A Beaconite completed a medical procedure at a Road Town clinic last Thursday that involved an ample level of medically induced sedation. Right before he was injected with good-night drugs, however, one of the nurses figured it would be an appropriate time to request a donation for a breast-cancer research charity. Under normal circumstances, the Beaconite has no problem with people asking for charitable donations, and he often would be happy to donate to them, but he found this particular situation to be a bit like a shakedown. Of course, he did end up pledging some cash, because he didn’t want to refuse the person who would shortly be responsible for putting him under and examining his insides. And don’t get the Beaconite wrong: He’s happy to have contributed a small offering to breast cancer research. But he strongly prefers when his charitable donations are spurred by feelings of philanthropy and not fear.


Little monsters

The feline species has finally returned to a Beaconite’s house after the untimely loss of her first cat, a hurricane refugee known as Little Irma. Now, she has two 4-month-old kittens, Clio and Rocco, who were born around the same time Little Irma passed, are now firmly ensconced after a long saga involving being dropped off at the animal shelter and brought back. They are a product of her neighbour’s cat, Pepper, who has since been spayed with the help of the group Promoting Animal Welfare. Like any meddling mother, Pepper still pays daily visits to make sure they are licked thoroughly, and even (though they’re almost as big as she is) let them nurse for a few minutes if she’s in a good mood — or hiss at them menacingly if she’s not. These two little monsters, as the Beaconite affectionately calls them, have been chasing each other through her house, making messes on the floor, knocking things off shelves, and dragging in dead lizards. Tonight, for no apparent reason, they will probably wake her up at 2:30 a.m. by sinking their razor-sharp claws into her leg. She doesn’t know how she ever lived without them.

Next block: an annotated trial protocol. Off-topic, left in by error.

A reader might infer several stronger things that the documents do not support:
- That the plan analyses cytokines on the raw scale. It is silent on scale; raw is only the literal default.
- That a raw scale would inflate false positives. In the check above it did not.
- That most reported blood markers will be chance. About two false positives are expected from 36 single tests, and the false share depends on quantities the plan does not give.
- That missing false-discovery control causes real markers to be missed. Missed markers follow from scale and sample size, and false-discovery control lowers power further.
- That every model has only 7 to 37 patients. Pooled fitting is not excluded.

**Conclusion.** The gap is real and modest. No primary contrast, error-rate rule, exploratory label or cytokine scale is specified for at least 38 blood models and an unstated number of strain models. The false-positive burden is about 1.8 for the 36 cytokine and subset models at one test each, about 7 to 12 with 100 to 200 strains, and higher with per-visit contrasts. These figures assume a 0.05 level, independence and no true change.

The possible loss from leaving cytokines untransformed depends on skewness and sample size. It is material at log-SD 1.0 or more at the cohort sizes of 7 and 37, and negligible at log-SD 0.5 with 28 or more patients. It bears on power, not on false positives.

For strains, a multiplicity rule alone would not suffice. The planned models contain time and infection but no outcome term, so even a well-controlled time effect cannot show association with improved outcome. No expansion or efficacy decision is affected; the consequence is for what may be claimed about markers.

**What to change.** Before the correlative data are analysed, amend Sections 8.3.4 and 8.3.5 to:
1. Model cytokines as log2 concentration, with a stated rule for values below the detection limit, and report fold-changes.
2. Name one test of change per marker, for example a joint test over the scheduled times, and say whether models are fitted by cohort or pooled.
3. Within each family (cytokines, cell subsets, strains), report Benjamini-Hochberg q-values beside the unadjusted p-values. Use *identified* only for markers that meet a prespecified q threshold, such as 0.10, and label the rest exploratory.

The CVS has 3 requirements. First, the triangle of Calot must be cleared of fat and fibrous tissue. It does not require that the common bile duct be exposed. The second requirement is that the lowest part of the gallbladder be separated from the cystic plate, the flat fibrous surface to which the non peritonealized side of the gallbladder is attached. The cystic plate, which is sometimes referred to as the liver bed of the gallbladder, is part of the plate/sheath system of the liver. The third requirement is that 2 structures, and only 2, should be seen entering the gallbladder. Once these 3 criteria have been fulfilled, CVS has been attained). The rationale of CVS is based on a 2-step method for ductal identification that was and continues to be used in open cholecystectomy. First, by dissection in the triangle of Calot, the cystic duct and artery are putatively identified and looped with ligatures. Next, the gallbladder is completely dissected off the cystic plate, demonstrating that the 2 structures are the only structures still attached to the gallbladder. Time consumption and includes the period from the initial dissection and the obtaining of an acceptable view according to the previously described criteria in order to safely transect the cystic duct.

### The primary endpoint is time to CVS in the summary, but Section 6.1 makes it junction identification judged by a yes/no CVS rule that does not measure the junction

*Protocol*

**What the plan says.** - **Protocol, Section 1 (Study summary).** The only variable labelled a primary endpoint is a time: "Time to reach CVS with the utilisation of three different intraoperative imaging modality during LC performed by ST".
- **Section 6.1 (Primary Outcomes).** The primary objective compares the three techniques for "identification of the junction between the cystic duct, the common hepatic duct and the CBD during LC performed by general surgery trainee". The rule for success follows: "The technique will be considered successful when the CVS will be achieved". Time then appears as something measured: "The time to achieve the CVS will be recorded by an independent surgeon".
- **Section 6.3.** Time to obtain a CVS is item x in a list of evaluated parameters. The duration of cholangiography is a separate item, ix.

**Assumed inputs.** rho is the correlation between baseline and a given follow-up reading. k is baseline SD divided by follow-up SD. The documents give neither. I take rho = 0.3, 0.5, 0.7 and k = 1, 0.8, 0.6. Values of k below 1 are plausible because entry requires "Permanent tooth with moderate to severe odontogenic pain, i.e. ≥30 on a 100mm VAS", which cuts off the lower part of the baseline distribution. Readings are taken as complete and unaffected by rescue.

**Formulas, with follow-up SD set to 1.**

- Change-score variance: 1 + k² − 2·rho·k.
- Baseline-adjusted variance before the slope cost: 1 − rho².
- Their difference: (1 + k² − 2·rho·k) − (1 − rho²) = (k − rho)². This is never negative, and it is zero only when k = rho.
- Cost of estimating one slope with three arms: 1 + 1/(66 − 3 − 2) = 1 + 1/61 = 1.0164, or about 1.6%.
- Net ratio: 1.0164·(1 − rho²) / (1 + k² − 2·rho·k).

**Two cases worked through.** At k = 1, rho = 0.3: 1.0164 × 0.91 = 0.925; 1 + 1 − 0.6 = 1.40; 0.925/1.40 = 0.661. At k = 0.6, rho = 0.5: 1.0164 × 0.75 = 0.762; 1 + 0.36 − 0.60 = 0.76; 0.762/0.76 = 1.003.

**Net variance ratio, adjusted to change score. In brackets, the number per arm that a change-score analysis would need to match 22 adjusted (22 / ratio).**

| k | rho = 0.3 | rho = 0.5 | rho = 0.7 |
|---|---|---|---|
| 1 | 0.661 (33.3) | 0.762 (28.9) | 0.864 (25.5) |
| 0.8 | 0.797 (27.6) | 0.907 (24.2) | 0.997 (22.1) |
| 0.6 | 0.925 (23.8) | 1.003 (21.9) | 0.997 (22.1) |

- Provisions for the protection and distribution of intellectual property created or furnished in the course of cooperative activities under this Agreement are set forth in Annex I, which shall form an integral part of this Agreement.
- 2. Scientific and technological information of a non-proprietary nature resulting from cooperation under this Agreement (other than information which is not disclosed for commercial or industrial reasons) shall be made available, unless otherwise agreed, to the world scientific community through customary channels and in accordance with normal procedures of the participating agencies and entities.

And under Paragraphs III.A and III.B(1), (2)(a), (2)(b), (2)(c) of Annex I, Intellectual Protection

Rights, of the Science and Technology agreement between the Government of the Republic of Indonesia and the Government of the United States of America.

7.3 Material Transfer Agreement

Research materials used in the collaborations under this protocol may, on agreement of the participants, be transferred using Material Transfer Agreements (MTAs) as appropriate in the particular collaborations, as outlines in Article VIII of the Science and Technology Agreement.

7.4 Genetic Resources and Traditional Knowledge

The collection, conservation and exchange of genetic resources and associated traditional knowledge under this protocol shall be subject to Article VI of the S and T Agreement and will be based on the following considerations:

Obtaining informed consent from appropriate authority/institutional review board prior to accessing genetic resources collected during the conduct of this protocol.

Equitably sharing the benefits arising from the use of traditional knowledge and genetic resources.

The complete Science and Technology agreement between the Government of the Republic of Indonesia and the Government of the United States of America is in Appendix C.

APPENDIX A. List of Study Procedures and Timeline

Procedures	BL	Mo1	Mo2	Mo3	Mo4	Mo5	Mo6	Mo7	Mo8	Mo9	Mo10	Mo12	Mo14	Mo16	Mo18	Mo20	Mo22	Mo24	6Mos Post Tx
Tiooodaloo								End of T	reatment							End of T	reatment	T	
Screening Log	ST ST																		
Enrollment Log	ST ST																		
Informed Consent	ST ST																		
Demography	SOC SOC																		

Roundabout parking

A Beaconite appreciates the importance of traffic police handing out tickets in order to help ensure that drivers follow the rules of the road. He does not, however, appreciate it when they park in the middle of the Road Town roundabout while doing it. To his thinking, the above jeep, which was left unattended in the roundabout last week as an officer stood nearby ticketing drivers, was creating a hazard and slowing the flow of vehicles during a busy time in the capital. Surely a parked vehicle makes the roundabout, which is already dangerous, even more so. In the future, the Beaconite hopes that police will find a proper parking space and walk to wherever they need to go to hand out tickets.



Last week, a Beaconite finally ventured over to Gene’s Bar & Grill in Manuel Reef Marina after hearing many glowing reviews about the restaurant. She can now safely say: Gene did not disappoint. First things first: When eating the conch fritters it’s easy to feel like you could be at any restaurant on Anegada, which makes sense, considering Gene and her husband Robin apparently bring over many pounds of the stuff fresh from the sister island every week. But food aside, a main highlight from the restaurant is Gene and Robin themselves. The couple seems to be a perfect fit both for each other and the restaurant business. When this reporter asked how they met, Robin said, laughing: “It’s magical, let’s not even go there.” A Beaconite wishes Gene’s Bar & Grill the best of luck in the future — even though she knows they won’t need it.